Tesla Inc. has long been waging a war against short sellers who continue to heavily short its stock in their quest to make tons of money out of Tesla's misfortunes. As a result, Tesla remains one of the most shorted stocks on Wall Street.

This war has seen Tesla win some and lose some. But Tesla won big Wednesday when it announced a surprising quarterly profit that left short sellers holding the bag big time. Short sellers took a huge beating from Tesla and suffered a $1.5 billion paper loss on Thursday alone after Tesla shares skyrocketed $45, or over 21%, on Wednesday.

Their losses will likely extend into Friday as Tesla's stock price ended Thursday at $299.68, or up 17.67%, in regular trading. The stock later dropped to $299 in after hours.

Short sellers are bearish investors betting a company's shares will fall and make them money. They borrow shares and then sell them in the hopes of buying them back later at a lower price. They make money off the difference. They can actually be called Tesla haters.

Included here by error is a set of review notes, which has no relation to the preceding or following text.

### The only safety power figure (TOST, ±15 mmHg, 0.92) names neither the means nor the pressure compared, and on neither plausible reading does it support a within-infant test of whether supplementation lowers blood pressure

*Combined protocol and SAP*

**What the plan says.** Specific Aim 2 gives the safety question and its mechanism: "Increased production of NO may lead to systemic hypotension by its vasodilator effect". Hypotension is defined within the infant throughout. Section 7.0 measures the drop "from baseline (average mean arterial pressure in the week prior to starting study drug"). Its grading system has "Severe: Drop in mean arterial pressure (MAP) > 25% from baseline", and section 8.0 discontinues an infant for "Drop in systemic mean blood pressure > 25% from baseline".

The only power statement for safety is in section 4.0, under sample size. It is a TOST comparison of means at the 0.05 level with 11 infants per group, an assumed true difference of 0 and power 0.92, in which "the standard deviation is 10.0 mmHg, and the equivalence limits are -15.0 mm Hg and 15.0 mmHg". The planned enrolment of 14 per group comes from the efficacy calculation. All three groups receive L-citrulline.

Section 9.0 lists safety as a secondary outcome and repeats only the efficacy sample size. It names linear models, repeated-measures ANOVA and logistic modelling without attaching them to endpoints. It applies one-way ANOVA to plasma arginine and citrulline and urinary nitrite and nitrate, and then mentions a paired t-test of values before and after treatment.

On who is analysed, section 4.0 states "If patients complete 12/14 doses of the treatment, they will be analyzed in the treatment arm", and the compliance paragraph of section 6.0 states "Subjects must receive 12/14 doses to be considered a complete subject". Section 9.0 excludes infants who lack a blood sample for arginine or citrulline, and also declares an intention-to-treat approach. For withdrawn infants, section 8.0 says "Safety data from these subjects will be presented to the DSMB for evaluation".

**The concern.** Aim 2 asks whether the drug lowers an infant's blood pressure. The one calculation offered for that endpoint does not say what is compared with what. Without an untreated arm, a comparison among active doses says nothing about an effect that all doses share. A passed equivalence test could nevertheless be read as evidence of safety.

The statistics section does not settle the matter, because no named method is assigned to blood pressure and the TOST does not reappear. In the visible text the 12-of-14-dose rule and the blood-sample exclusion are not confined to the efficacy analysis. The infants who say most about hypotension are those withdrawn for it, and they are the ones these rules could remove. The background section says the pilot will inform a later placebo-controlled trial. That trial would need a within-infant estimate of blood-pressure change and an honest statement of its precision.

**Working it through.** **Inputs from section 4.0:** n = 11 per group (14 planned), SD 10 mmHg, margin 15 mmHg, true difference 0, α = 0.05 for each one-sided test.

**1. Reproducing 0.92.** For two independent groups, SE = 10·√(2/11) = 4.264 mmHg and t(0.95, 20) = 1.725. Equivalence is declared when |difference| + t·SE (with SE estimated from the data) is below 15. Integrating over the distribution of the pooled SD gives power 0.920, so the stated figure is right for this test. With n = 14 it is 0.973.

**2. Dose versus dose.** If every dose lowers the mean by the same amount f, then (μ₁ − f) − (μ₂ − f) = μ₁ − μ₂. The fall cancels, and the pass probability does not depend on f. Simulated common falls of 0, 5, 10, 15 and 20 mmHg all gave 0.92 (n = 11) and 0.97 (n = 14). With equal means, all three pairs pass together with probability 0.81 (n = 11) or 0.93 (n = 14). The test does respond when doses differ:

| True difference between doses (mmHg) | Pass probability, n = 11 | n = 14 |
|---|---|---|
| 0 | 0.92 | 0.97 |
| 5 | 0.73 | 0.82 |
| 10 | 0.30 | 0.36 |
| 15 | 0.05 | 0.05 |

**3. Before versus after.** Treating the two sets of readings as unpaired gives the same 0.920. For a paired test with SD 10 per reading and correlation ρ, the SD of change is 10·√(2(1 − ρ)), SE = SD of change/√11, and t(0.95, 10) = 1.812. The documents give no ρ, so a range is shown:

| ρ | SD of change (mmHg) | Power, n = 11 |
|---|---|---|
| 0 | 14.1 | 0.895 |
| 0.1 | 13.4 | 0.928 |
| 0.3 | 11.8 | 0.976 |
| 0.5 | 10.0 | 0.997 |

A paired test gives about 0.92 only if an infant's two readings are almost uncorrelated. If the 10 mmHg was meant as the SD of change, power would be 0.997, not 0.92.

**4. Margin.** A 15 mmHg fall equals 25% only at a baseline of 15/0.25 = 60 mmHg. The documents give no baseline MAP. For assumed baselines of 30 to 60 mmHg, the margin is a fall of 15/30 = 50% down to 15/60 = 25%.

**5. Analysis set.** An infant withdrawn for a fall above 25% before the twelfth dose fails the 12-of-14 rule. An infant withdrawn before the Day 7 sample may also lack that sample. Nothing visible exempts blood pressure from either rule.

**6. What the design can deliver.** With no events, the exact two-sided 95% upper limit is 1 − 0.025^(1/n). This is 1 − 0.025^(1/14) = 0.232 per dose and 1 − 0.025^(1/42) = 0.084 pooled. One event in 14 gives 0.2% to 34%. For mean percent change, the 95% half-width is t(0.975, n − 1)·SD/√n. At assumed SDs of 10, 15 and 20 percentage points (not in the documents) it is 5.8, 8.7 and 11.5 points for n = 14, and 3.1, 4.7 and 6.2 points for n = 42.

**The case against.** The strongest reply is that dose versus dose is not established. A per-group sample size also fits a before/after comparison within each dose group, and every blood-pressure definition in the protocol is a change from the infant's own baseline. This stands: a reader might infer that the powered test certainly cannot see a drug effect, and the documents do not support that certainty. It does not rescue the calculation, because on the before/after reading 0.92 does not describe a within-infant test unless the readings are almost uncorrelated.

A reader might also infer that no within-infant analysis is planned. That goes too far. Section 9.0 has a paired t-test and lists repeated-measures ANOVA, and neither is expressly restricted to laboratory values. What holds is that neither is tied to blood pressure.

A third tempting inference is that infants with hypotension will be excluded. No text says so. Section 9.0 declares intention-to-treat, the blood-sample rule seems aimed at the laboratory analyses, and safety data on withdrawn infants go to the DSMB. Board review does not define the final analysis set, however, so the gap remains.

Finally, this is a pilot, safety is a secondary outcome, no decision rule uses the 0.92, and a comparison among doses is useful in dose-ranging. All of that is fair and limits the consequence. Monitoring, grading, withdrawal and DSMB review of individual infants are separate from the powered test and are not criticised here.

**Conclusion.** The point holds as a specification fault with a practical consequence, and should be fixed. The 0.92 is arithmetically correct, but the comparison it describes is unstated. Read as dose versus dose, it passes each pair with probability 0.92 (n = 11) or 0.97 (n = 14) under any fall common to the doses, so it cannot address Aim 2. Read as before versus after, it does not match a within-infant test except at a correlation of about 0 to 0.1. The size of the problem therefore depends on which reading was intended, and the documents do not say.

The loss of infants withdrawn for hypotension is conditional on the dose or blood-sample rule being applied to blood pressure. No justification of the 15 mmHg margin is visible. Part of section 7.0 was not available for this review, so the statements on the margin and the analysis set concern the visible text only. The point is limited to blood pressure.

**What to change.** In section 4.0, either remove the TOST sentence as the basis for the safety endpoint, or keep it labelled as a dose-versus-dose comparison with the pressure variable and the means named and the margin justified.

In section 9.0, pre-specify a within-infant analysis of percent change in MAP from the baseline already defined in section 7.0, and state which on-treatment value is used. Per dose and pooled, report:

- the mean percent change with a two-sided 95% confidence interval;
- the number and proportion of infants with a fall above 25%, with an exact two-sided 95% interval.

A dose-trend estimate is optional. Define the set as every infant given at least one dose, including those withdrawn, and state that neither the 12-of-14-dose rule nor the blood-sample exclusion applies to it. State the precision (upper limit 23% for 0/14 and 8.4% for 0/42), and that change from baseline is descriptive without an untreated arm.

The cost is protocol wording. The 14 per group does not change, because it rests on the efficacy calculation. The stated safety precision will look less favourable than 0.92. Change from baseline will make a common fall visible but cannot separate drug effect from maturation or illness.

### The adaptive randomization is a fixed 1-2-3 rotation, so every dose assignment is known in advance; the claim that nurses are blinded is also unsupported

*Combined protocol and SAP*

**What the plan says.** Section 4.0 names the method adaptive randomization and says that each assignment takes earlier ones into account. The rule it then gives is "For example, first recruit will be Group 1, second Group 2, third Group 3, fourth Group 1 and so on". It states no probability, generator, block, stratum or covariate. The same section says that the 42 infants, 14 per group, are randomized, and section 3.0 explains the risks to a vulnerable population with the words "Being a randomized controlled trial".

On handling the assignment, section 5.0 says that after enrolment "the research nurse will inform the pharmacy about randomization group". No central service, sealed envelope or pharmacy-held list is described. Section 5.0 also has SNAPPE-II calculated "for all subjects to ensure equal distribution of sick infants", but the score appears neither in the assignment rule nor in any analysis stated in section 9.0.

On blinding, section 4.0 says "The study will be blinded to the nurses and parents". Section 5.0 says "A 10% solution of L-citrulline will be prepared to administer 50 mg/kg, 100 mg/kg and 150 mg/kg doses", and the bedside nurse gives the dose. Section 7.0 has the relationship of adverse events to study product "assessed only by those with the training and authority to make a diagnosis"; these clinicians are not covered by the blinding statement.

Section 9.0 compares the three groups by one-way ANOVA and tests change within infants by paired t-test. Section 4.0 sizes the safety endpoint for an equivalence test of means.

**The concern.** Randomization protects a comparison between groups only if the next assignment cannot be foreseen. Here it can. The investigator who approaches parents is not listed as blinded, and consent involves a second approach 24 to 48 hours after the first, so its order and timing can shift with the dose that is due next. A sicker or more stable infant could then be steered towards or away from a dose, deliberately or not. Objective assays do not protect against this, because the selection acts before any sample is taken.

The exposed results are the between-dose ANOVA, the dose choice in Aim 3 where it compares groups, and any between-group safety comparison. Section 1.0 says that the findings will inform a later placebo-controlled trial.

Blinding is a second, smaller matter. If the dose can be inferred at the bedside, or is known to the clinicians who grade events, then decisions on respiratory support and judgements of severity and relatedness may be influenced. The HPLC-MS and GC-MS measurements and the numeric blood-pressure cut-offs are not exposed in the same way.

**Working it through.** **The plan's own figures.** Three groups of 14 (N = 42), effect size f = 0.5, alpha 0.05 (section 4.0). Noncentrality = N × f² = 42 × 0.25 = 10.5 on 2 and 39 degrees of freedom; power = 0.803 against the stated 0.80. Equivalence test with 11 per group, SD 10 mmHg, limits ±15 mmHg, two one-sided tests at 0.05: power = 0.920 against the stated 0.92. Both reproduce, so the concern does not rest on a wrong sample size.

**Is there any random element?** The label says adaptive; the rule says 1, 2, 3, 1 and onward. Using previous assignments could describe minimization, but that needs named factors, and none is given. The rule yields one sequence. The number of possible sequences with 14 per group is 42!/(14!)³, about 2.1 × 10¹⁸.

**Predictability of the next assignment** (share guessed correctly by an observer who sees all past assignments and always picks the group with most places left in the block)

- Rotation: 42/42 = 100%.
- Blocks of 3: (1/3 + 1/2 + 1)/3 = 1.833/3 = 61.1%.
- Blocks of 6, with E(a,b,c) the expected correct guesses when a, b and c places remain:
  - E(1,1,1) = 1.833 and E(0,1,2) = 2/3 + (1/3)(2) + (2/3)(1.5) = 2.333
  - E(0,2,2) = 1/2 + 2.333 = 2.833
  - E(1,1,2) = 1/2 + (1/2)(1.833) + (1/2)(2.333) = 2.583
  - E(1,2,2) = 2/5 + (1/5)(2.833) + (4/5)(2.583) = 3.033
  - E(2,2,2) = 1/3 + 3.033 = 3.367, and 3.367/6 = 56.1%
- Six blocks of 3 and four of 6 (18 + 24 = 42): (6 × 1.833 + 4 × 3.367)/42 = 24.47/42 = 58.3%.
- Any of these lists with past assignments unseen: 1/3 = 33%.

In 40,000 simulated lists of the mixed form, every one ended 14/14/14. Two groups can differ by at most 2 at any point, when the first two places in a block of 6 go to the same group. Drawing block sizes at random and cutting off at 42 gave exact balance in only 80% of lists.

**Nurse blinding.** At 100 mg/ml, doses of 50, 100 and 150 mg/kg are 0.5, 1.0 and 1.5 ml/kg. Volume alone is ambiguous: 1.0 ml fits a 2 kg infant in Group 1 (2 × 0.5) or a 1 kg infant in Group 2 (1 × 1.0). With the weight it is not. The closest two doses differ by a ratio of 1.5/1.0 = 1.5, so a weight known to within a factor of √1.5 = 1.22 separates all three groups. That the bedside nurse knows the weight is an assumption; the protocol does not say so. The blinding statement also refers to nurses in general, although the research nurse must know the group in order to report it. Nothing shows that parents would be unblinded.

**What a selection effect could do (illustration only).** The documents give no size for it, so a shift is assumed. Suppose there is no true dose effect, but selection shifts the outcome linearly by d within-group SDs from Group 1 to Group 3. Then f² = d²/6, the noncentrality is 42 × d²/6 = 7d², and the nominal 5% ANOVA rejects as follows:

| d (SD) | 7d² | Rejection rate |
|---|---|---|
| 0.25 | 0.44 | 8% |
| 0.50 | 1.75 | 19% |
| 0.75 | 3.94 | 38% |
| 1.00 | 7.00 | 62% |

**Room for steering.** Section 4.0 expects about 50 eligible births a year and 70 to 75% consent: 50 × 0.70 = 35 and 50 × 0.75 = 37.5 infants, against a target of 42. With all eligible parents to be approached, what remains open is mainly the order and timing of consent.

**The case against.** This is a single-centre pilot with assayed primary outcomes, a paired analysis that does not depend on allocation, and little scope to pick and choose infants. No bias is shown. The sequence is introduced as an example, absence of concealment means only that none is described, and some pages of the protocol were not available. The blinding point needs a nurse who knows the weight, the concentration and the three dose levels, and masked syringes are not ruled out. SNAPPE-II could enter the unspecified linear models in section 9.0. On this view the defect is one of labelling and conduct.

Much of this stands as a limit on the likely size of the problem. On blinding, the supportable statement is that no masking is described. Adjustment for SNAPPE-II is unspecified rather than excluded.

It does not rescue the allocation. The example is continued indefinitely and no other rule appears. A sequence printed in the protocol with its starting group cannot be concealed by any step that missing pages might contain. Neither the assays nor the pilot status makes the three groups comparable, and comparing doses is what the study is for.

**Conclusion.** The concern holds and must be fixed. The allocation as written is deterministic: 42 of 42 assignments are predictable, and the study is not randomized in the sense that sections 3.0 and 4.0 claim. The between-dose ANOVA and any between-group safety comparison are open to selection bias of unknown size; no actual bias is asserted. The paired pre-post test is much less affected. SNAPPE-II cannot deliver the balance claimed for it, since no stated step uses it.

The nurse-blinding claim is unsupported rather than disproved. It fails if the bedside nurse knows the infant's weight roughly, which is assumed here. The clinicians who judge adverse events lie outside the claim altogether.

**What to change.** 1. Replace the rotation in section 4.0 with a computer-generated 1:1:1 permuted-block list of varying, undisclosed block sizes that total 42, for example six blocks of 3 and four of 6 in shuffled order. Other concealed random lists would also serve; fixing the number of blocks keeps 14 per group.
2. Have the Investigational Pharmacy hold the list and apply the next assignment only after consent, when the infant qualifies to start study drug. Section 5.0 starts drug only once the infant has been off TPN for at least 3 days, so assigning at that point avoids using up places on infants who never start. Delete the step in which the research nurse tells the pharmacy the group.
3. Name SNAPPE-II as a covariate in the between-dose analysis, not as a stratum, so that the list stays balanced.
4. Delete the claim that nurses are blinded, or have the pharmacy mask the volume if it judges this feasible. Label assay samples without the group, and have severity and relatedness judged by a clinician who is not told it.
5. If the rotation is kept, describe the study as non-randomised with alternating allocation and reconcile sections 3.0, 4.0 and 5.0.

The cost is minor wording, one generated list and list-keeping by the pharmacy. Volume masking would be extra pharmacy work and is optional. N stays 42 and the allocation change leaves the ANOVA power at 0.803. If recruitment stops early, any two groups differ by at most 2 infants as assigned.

Tesla’s stock price jumped by over $50 to $308.25 at its height after Tesla reported it had posted a $342 million profit in Q3. Analysts had been expecting Tesla to lose $72 million, according to FactSet.

That surprising news carried over into Thursday and sent Tesla's stock soaring to its biggest increase since 2013. This stunning rally hammered short sellers.

The reason for short sellers underestimating Tesla is clear: Q3 2019 was only the fourth time Tesla has had a profitable quarter over the past 20 quarters, or five years. The odds looked good for them going into Wednesday.

They also know Tesla lost nearly $600 million in the first six months of the year, so the Q3 profit is an anomaly some analysts say was helped along by stringent cost cutting at Tesla.

Tesla is now expected to pull-off back-to-back profitable quarters in the second half. Analysts expect Tesla to another $200 million in Q4. But this won't stop the Tesla haters to do what they do best, and that's to keep on shorting.